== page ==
•  4
    General assessments and attractive exceptions: temptation in Planning, Time, and Self-Governance
    Inquiry: An Interdisciplinary Journal of Philosophy 1-9. forthcoming.
    ABSTRACTOne of Bratman’s aims in Planning, Time, and Self-Governance is to develop his insights regarding planning to shed light on temptation. I focus on the main case of temptation Bratman appeal...
  •  8
    Can Every Option Be Rationally Impermissible?
    Erkenntnis 1-9. forthcoming.
    Moving from simple to increasingly sophisticated candidate cases, I argue against the idea that there can be cases in which, due to no fault of the agent or to any ambiguity regarding how things will go depending on which option is selected, all the options available to an agent are rationally impermissible. Whether there are cases that fit this bill—qualifying as what I will label no-fault-or-ambiguity rational dilemmas—depends on the characteristics of conclusive reasons. My reasoning leads me…Read more
  •  39
    Better than
    Philosophical Studies 176 (6): 1621-1638. 2019.
    It is commonly held that rational preferences must be acyclic. There have, however, been cases that have been put forward as counterexamples to this view. This paper focuses on the following question: If the counterexamples are compelling and rational preferences can be cyclic, what should we conclude about the presumed acyclicity of the “better than” relation? Building on some revisionary suggestions concerning acyclicity and betterness, I make a case for hanging on to the presumption that “bet…Read more
  •  17
    I focus on David Gauthier’s intriguing suggestion that actions are not to be evaluated directly but via an evaluation of deliberative procedures. I argue that this suggestion is misleading, since even the most direct evaluation of (intentional) actions involves the evaluation of different ways of deliberating about what to do. Relatedly, a complete picture of what an agent is or might be (intentionally) doing cannot be disentangled from a complete picture of how s/he is or might be deliberating.…Read more
  •  119
    The Voices of Reason
    American Philosophical Quarterly 42 (1). 2005.
    It is widely held that instrumental reasoning to a practical conclusion is parasitic on non-instrumental practical reasoning. This conclusion is based on the claim that when there is no reason to adopt a certain end, there is no reason to take the means (qua means) to that end. But, as will be argued, while there is a sense of reason according to which the previous statement is true, there is another sense according to which it is false. Furthermore, in both of the relevant senses of reason, it …Read more
  • Book Reviews (review)
    with Andris Krumins, Brendan Larvor, and Andre Vellino
    International Studies in the Philosophy of Science 12 (3): 281-292. 1998.
    The Economics of Science: Methodology and Epistemology as if Economics Really Mattered. James R. Wible, 1998. London and New York, Routledge. xviii + 266 pp., US$75.00, £45.00. ISBN 0–415–17257–8 The Dawning of Gauge Theory. Lochlainn O'Raifeartaigh, 1997. Princeton, NJ, Princeton University Press. ix + 249 pp., $US 69.50, $US 29.95. ISBN 0–691–02978–4, 0–691–02977–6 Mathematics as a Science of Patterns. Michael D. Resnik, 1997. Oxford, Clarendon Press. ISBN 0–19–823608–5 Proof Theory and Automa…Read more
  •  1
    There Are Preferences and Then There Are Preferences
    In Barbara Montero and Mark D. White (ed.), Economics and the Mind, . 2007.
    This paper draws a distinction between two closely related conceptions of 'preference' that is of great significance relative to a set of interrelated debates in rational choice theory. The distinction is particularly illuminating in relation to the idea that there is a rational defect inherent in individuals with intransitive preferences and, relatedly, in democratic collectives. I use the distinction to show that things are more complicated than they seem.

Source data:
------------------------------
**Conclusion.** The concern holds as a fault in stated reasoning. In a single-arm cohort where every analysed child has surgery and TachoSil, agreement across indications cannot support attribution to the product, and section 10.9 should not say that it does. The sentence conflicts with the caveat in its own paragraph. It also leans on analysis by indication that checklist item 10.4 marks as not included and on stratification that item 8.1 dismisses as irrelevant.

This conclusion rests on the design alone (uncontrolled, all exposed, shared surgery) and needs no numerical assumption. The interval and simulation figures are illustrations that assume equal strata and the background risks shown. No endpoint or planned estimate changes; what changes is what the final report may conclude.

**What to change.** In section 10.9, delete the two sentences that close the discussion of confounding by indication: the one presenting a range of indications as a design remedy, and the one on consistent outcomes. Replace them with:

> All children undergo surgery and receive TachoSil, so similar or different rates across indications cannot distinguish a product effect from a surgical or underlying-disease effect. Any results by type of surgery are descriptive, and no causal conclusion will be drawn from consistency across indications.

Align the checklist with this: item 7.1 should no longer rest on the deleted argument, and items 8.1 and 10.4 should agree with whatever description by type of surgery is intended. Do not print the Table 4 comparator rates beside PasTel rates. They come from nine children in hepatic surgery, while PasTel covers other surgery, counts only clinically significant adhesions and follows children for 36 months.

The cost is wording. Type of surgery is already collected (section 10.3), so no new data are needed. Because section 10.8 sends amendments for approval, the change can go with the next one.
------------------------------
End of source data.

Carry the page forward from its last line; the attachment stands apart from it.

•  92
    Agency and awareness
    Ratio 26 (2): 117-133. 2013.
    I focus on the idea that if, as a result of lacking any conscious goal related to X-ing and any conscious anticipation or awareness of X-ing, one could sincerely reply to the question ‘Why are you X-ing?’ with ‘I didn't realize I was doing that,’ then one's X-ing is not intentional. My interest is in the idea interpreted as philosophically substantial (rather than merely stipulative) and as linked to the familiar view that there is a major difference, relative to the exercise of agential control…Read more
  •  55
    (No abstract is available for this citation)
  • Joseph Heath, Communicative Action and Rational Choice (review)
    Philosophy in Review 22 41-43. 2002.
  •  97
    Dynamic choice
    Stanford Encyclopedia of Philosophy. 2008.
    Sometimes a series of choices do not serve one's concerns well even though each choice in the series seems perfectly well suited to serving one's concerns. In such cases, one has a dynamic choice problem. Otherwise put, one has a problem related to the fact that one's choices are spread out over time. This survey reviews some of the challenging choice situations and problematic preference structures that can prompt dynamic choice problems. It also reviews some proposed solutions, and explains …Read more
  •  133
    Taking on intentions
    Ratio 22 (2): 157-169. 2009.
    I propose a model of intention formation and argue that it illuminates and does justice to the complex and interesting relationships between intentions on the one hand and practical deliberation, evaluative judgements, desires, beliefs, and conduct on the other. As I explain, my model allows that intentions normally stem from pro-attitudes and normally control conduct, but it is also revealing with respect to cases in which intentions do not stem from pro-attitudes or do not control conduct. Mor…Read more
  •  9
    Amartya Sen, Rationality and Freedom Reviewed by
    Philosophy in Review 23 (3): 217-220. 2003.
  •  98
    Standards, Advice, and Practical Reason
    Journal of Moral Philosophy 3 (1): 57-67. 2006.
    Is there a mode of sincere advice in which the standards of the adviser are put aside in favor of the standards of the advisee? I consider two sorts of cases that appear to be such that the adviser is evaluating things from within the advisee’s system of standards even though this system conflicts with her own; and I argue that these cases are best interpreted in ways that dissolve this appearance. I then argue that the nature of sincere advice precludes an adviser’s putting aside her own system…Read more